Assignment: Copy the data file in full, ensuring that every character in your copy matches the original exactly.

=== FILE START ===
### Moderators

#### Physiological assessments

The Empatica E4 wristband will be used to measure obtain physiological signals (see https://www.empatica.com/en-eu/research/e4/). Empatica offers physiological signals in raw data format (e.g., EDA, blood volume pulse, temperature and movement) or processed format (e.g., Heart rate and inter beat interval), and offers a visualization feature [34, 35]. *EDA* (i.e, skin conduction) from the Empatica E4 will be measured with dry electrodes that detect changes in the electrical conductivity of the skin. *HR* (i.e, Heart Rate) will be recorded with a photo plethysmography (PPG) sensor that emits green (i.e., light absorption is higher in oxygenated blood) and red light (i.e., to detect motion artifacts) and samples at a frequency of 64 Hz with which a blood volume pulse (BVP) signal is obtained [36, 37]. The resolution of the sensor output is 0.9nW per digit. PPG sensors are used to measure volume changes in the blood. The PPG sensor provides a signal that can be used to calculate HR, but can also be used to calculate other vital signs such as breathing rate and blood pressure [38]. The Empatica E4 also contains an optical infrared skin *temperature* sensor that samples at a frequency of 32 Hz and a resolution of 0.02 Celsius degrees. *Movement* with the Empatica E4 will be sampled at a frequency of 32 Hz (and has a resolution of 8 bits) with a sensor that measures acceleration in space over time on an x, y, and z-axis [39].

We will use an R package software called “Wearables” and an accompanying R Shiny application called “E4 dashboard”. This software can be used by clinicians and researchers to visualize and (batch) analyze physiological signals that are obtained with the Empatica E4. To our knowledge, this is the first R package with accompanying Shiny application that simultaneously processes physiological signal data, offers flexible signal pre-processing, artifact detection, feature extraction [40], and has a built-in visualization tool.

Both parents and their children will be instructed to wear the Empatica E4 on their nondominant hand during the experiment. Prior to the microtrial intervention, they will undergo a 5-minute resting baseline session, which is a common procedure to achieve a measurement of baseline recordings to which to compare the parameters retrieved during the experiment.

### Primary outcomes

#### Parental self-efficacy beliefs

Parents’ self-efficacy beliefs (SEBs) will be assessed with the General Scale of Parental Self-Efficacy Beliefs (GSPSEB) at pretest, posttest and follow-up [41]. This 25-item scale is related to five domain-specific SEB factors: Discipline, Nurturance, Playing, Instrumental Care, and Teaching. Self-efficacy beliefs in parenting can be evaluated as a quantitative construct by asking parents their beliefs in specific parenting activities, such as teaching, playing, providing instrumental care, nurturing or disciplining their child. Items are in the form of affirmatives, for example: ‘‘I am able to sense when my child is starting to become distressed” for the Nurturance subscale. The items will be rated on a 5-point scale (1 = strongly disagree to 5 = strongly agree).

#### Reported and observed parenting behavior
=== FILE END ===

### Moderators

#### Physiological assessments

The Empatica E4 wristband will be used to measure obtain physiological signals (see https://www.empatica.com/en-eu/research/e4/). Empatica offers physiological signals in raw data format (e.g., EDA, blood volume pulse, temperature and movement) or processed format (e.g., Heart rate and inter beat interval), and offers a visualization feature [34, 35]. *EDA* (i.e, skin conduction) from the Empatica E4 will be measured with dry electrodes that detect changes in the electrical conductivity of the skin. *HR* (i.e, Heart Rate) will be recorded with a photo plethysmography (PPG) sensor that emits green (i.e., light absorption is higher in oxygenated blood) and red light (i.e., to detect motion artifacts) and samples at a frequency of 64 Hz with which a blood volume pulse (BVP) signal is obtained [36, 37]. The resolution of the sensor output is 0.9nW per digit. PPG sensors are used to measure volume changes in the blood. The PPG sensor provides a signal that can be used to calculate HR, but can also be used to calculate other vital signs such as breathing rate and blood pressure [38]. The Empatica E4 also contains an optical infrared skin *temperature* sensor that samples at a frequency of 32 Hz and a resolution of 0.02 Celsius degrees. *Movement* with the Empatica E4 will be sampled at a frequency of 32 Hz (and has a resolution of 8 bits) with a sensor that measures acceleration in space over time on an x, y, and z-axis [39].

We will use an R package software called “Wearables” and an accompanying R Shiny application called “E4 dashboard”. This software can be used by clinicians and researchers to visualize and (batch) analyze physiological signals that are obtained with the Empatica E4. To our knowledge, this is the first R package with accompanying Shiny application that simultaneously processes physiological signal data, offers flexible signal pre-processing, artifact detection, feature extraction [40], and has a built-in visualization tool.

Both parents and their children will be instructed to wear the Empatica E4 on their nondominant hand during the experiment. Prior to the microtrial intervention, they will undergo a 5-minute resting baseline session, which is a common procedure to achieve a measurement of baseline recordings to which to compare the parameters retrieved during the experiment.

### Primary outcomes

#### Parental self-efficacy beliefs

Parents’ self-efficacy beliefs (SEBs) will be assessed with the General Scale of Parental Self-Efficacy Beliefs (GSPSEB) at pretest, posttest and follow-up [41]. This 25-item scale is related to five domain-specific SEB factors: Discipline, Nurturance, Playing, Instrumental Care, and Teaching. Self-efficacy beliefs in parenting can be evaluated as a quantitative construct by asking parents their beliefs in specific parenting activities, such as teaching, playing, providing instrumental care, nurturing or disciplining their child. Items are in the form of affirmatives, for example: ‘‘I am able to sense when my child is starting to become distressed” for the Nurturance subscale. The items will be rated on a 5-point scale (1 = strongly disagree to 5 = strongly agree).

#### Reported and observed parenting behavior